یہ ہم گنہگا ر عورتیں ہیں We Sinful Women
The Country and Its War on Women Is Surging in the Streets of Karachi, and It Is Spilling Bodies in Its Wake. The Lack of Awareness Within the Countries, System, Power Structure and Society Is Overwhelming Hidden.
“We Think We Can’t Talk About Women’s Rights in Pakistan Without Talking About State Oppression, Because the Biggest Oppressor of Women Is the State”.

Findings from the Global Gender Gap Index 2021 World Economic Forum: The globally ranked Pakistan: 153rd out of 156 countries. A report from, “Tracking numbers: state of violence against women and children in Pakistan” highlighted that Jan-June 2020, the first half of 2020 had comparatively less indication of violence, but from July-Dec 2020, there was a significant increase. Violence against women and rape cases doubled in the last six months of 2020(SSDO). This systemic msyogniny that is deeply rooted in pakistan needs to be ripped out into focus
“Solutions Require an Acknowledgement of the Problem and an Openness to Discovering Uncomfortable Truths About Ourselves and Others. I Do Not Know How Many People Are Willing to Do This. Our Collective Dehumanization Is Something That All of Us in Pakistani Society Must Accept as a Reality if We Are to Step Towards Transforming It”- Ali. Karachi Pakistan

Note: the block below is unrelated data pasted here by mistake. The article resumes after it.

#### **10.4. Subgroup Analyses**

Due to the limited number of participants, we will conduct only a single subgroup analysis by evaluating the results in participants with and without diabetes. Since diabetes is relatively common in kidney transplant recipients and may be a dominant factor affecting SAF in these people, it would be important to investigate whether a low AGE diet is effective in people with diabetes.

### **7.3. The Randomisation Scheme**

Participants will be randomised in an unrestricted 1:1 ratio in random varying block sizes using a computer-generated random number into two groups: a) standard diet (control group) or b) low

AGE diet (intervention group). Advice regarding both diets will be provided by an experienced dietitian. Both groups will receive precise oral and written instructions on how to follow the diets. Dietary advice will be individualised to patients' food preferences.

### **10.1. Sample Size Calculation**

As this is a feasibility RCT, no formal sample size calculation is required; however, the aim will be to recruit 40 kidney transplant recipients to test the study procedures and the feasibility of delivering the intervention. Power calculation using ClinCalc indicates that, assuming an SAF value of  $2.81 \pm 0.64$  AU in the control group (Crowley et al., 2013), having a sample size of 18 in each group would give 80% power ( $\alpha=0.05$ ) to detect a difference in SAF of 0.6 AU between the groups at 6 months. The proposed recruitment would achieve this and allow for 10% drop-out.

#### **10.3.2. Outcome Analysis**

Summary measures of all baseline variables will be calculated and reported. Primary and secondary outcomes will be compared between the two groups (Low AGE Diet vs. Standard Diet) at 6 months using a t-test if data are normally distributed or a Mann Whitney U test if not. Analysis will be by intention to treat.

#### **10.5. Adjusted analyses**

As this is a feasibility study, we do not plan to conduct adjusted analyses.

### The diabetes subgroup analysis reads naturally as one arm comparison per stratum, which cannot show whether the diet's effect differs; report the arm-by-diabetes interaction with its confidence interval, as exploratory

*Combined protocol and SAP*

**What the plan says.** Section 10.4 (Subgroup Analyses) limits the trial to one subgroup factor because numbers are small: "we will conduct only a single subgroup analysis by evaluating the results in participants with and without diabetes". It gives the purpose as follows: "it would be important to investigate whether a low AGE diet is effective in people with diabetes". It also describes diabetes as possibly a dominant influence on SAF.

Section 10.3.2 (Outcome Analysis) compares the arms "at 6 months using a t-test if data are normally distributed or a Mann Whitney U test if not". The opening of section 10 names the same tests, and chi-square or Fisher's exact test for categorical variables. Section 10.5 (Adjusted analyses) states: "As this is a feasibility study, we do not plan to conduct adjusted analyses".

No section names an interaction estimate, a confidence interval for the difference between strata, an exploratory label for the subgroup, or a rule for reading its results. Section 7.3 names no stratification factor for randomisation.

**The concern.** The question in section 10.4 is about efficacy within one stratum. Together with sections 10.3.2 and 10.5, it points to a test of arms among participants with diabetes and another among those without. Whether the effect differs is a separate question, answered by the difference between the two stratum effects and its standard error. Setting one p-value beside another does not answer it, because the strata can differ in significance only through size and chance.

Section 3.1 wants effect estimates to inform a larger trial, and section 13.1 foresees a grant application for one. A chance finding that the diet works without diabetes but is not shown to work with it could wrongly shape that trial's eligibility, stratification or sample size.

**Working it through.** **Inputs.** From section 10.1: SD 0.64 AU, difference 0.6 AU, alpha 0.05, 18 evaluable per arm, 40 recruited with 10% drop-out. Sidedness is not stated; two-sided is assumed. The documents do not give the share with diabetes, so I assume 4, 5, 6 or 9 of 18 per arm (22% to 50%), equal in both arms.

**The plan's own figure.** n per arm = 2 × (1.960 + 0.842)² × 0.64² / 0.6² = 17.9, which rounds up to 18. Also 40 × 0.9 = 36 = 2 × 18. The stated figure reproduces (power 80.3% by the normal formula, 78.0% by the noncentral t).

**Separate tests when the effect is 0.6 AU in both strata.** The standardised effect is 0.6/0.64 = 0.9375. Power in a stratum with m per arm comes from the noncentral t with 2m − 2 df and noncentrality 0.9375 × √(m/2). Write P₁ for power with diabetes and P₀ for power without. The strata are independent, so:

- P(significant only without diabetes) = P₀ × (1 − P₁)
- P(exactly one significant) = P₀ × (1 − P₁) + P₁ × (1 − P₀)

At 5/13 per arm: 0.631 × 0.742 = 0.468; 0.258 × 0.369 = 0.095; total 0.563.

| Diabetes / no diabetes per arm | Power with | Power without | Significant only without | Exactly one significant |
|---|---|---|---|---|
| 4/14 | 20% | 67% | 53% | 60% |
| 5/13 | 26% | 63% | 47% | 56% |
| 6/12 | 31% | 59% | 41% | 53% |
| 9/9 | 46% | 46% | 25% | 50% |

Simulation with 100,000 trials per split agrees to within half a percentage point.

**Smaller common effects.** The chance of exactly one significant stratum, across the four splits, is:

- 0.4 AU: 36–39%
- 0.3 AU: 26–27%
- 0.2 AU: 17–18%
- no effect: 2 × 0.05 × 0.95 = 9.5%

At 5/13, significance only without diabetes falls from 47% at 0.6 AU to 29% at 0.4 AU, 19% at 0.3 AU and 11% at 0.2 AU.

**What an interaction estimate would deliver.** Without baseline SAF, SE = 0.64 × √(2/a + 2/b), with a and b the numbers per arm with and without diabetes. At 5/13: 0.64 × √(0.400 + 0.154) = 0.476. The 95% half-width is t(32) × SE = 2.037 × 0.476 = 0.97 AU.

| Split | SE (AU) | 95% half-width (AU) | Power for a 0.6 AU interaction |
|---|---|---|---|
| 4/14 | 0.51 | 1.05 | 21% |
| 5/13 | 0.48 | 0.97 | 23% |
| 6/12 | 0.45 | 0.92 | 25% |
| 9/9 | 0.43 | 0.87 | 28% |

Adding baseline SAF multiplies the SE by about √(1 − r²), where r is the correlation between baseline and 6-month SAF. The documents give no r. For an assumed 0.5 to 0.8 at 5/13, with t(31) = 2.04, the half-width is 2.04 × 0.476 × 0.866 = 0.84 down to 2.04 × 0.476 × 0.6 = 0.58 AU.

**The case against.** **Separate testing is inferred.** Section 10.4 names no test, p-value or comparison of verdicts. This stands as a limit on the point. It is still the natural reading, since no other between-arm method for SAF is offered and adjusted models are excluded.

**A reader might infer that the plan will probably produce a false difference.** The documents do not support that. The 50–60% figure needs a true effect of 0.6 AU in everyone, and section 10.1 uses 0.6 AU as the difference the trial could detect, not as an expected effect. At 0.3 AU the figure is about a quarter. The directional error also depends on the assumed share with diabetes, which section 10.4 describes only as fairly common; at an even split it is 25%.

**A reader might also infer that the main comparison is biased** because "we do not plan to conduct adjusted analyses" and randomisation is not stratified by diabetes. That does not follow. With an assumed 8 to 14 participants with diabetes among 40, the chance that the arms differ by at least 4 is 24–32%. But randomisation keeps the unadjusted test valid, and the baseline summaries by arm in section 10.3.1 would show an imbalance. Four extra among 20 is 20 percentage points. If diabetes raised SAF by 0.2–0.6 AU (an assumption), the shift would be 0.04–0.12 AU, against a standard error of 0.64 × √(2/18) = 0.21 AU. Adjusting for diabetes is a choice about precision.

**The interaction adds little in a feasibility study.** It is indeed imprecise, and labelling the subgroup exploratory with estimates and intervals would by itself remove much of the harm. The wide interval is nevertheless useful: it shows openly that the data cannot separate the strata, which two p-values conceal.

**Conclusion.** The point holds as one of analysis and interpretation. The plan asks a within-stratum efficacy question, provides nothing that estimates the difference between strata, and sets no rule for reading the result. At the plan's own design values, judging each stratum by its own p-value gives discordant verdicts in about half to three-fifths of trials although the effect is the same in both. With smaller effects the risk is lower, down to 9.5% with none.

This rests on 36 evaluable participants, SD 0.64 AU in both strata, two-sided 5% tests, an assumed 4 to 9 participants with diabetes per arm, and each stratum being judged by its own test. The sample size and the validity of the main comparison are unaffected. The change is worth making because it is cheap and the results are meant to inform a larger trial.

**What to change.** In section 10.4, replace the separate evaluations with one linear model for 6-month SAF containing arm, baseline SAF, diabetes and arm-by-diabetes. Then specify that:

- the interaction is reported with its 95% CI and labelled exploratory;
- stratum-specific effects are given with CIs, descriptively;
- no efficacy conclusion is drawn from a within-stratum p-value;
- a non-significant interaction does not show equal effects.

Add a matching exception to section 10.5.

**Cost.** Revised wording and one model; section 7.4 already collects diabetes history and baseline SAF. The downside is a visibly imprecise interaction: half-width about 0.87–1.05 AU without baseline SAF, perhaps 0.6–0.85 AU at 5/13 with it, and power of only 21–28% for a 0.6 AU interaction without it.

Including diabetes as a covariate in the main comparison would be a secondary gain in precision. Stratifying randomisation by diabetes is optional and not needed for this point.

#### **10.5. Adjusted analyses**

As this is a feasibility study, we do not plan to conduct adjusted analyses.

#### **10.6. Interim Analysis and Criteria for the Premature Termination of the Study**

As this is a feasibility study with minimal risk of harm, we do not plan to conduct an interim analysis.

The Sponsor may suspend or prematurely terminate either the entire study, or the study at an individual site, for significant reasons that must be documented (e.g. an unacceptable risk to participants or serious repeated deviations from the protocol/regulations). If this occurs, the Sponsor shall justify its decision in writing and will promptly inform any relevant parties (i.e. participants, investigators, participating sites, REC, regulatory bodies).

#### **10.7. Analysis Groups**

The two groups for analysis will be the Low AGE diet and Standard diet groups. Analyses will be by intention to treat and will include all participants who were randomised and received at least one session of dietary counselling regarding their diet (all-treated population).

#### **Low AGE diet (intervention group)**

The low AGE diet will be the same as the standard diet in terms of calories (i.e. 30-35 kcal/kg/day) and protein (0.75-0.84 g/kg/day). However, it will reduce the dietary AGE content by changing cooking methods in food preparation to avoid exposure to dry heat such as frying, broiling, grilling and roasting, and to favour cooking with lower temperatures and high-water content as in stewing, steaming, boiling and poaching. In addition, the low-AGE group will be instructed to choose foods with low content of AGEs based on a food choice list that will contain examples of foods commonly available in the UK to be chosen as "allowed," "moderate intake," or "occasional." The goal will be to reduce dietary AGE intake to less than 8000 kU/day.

“We Have Been Told Since Birth That Our Bodies Belong to Everyone-Our Family, Our Community, Our Nation-Basically Anyone and Everyone but Ourselves”
Noor Mukadam

Saima Ali

Bushra Ali

Ayesha Ikram

Samia Sarwar

Mukhtaran Mai

Qandeel Baloch

"Why was she out on the Motorway so late without a brother or husband? Why didn’t she check her gas tank before leaving the house? And if she had to travel why didn’t she take the more public GT Road route?” - Lahore Capital Chief Police Officer (CCPO) Umar Sheikh.

The pakistani Prime Minister:“If a woman is wearing very few clothes it will have an impact on the man unless they are robots. It’s common sense.”
Reinforcing Stereotypes
An Article on Serial Drama in Pakistan discusses Butler's theory of Perofmativy which is: “a stylized repetition of acts, an imitation or miming of the dominant conventions of gender”.The use of feminism film theory and the history of women in Pakistan is used as a tool to analyze how pop culture engages with the influence of gender in Pakistan.